The verdict of five judges of Japan’s Supreme Court of February 17, 2015 is quite relevant in this regard. It has upheld a ruling that found asbestos used at a plant of Kubota Corporation caused fatal mesothelioma in a man who lived near the plant and ordered the company to pay ¥31.9 million in damages to his relatives. The petitioners were relatives of Kojiro Yamauchi, who died at age 80 after working for two decades about 200 meters from the Kubota plant in Amagasaki, Hyogo Prefecture. His relatives and those of Ayako Yasui, who died at age 85 having lived about 1 km from the plant, sought damages from both Kubota and the government. In October, 2014 the Supreme Court ruled that the government was responsible for failing to protect workers from exposure at asbestos factories in Sennan, Osaka Prefecture.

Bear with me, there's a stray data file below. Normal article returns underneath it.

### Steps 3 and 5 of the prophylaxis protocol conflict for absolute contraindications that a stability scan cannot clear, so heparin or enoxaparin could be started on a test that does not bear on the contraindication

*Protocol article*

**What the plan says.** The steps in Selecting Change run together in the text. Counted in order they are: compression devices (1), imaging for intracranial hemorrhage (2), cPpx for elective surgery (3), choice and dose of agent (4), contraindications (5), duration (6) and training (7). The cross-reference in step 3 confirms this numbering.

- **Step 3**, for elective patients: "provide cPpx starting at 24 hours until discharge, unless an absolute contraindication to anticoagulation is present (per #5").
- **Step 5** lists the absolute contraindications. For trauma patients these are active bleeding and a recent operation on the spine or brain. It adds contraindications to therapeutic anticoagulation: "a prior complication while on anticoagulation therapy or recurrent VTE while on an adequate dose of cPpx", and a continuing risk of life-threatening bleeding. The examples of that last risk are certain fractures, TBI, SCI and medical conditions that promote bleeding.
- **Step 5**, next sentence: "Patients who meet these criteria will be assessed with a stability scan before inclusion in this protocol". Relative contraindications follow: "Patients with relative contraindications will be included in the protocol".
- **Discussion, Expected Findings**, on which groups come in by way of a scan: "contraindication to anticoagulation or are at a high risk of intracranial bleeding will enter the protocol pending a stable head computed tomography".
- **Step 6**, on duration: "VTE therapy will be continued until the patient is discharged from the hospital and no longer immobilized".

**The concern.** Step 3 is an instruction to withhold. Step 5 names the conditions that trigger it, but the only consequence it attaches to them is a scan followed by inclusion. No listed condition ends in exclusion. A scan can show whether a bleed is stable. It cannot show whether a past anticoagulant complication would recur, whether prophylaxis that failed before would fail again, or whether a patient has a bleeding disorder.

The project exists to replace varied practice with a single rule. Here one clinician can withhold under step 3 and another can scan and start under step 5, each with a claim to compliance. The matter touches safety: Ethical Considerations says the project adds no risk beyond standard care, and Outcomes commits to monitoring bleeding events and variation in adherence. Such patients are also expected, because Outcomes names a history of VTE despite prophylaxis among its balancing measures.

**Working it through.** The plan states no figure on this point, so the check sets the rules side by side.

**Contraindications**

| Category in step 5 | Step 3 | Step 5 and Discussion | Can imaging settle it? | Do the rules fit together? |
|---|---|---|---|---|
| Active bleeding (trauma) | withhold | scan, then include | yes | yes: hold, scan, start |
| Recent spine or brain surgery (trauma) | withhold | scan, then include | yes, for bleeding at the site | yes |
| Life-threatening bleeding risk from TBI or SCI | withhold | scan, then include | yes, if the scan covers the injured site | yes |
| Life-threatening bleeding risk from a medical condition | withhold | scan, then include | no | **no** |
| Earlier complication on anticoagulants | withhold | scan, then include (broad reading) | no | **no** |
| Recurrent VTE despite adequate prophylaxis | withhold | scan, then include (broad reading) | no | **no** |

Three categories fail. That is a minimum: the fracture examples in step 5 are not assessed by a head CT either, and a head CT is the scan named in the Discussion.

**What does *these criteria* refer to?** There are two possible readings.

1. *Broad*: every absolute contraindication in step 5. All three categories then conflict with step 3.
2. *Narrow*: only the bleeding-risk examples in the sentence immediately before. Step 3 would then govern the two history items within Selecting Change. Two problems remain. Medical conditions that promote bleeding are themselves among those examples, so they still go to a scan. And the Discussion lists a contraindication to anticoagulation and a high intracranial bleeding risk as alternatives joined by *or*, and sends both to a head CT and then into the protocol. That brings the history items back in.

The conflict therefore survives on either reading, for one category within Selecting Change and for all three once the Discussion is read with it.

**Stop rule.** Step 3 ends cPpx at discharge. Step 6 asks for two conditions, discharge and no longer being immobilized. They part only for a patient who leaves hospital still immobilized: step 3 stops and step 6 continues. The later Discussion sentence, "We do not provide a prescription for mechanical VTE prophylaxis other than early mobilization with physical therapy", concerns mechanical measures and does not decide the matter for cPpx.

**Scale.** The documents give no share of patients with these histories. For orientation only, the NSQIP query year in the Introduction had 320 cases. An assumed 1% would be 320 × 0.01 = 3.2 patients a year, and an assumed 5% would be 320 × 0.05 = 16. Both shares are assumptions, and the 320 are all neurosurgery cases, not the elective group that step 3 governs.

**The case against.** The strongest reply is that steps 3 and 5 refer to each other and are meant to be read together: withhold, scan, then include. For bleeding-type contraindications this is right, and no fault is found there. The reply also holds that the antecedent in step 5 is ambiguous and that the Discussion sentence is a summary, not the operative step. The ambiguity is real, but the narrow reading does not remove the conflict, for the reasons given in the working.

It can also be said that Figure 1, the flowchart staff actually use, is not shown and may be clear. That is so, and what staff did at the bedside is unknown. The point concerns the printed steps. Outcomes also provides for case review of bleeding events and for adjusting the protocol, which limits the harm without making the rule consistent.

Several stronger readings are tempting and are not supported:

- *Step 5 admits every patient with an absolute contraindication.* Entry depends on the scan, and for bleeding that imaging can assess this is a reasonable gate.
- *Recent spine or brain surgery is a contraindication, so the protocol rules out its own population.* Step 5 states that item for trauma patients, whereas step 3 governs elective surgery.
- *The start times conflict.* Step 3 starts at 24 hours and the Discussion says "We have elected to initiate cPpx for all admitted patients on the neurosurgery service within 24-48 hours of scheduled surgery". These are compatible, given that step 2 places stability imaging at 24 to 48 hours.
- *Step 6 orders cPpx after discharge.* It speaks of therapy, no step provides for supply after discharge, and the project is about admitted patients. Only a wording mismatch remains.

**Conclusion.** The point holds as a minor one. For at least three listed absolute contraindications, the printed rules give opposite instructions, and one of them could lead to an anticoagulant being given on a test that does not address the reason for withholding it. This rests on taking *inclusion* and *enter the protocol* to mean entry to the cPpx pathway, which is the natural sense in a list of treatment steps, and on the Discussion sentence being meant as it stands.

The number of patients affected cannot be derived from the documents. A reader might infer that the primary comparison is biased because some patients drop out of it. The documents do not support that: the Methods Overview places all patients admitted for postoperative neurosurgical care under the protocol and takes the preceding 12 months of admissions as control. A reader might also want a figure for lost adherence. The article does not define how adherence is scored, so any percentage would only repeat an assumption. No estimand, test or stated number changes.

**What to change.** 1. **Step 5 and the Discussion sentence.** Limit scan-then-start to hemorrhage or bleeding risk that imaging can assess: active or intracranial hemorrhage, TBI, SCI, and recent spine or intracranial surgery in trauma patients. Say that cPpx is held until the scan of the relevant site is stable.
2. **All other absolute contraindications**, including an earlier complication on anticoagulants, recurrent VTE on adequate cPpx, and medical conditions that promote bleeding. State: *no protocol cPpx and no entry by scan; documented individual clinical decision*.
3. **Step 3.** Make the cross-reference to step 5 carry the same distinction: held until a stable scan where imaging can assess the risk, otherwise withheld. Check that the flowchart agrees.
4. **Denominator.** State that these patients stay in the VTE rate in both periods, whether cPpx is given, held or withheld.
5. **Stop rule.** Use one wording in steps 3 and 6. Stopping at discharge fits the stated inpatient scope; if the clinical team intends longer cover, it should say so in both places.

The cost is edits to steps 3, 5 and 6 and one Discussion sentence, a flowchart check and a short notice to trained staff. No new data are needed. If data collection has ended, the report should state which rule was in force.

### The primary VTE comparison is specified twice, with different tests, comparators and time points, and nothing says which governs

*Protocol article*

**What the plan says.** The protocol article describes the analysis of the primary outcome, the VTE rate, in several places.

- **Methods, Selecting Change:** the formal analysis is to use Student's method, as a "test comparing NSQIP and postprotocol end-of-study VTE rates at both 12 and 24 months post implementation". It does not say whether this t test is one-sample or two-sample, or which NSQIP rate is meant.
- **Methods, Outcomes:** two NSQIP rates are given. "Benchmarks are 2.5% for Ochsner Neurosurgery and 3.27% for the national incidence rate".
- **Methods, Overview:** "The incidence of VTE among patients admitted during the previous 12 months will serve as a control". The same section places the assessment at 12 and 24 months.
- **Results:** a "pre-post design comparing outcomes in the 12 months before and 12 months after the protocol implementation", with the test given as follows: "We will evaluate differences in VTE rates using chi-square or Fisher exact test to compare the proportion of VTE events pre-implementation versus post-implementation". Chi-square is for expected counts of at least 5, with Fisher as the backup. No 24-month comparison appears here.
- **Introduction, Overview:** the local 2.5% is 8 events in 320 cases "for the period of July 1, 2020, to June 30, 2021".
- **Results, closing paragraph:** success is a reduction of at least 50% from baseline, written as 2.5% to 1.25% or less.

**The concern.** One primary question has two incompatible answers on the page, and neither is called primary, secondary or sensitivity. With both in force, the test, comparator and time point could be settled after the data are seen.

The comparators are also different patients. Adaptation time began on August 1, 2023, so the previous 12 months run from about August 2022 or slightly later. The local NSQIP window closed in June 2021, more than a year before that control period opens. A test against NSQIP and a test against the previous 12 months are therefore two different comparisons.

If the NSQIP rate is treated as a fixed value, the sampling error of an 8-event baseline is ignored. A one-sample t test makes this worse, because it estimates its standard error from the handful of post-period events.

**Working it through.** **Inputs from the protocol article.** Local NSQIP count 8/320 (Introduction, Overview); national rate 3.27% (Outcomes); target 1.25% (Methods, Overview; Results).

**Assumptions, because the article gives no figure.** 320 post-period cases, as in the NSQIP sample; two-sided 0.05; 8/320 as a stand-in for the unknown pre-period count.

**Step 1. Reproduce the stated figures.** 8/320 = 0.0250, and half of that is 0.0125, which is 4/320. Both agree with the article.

It is noteworthy that Japan has banned asbestos of all kinds including white chrysotile asbestos.

Meanwhile, Nepal has become the first country in South Asia which going in the direction of banning asbestos and joined more than 50 countries which have banned hazardous white chrysotile asbestos.

For DetailsGopal Krishna, ToxicsWatch Alliance (TWA), Mb: 08227816731, 09818089660, E-mail:1715krishna@gmail.com, Web: www.toxicswatch.org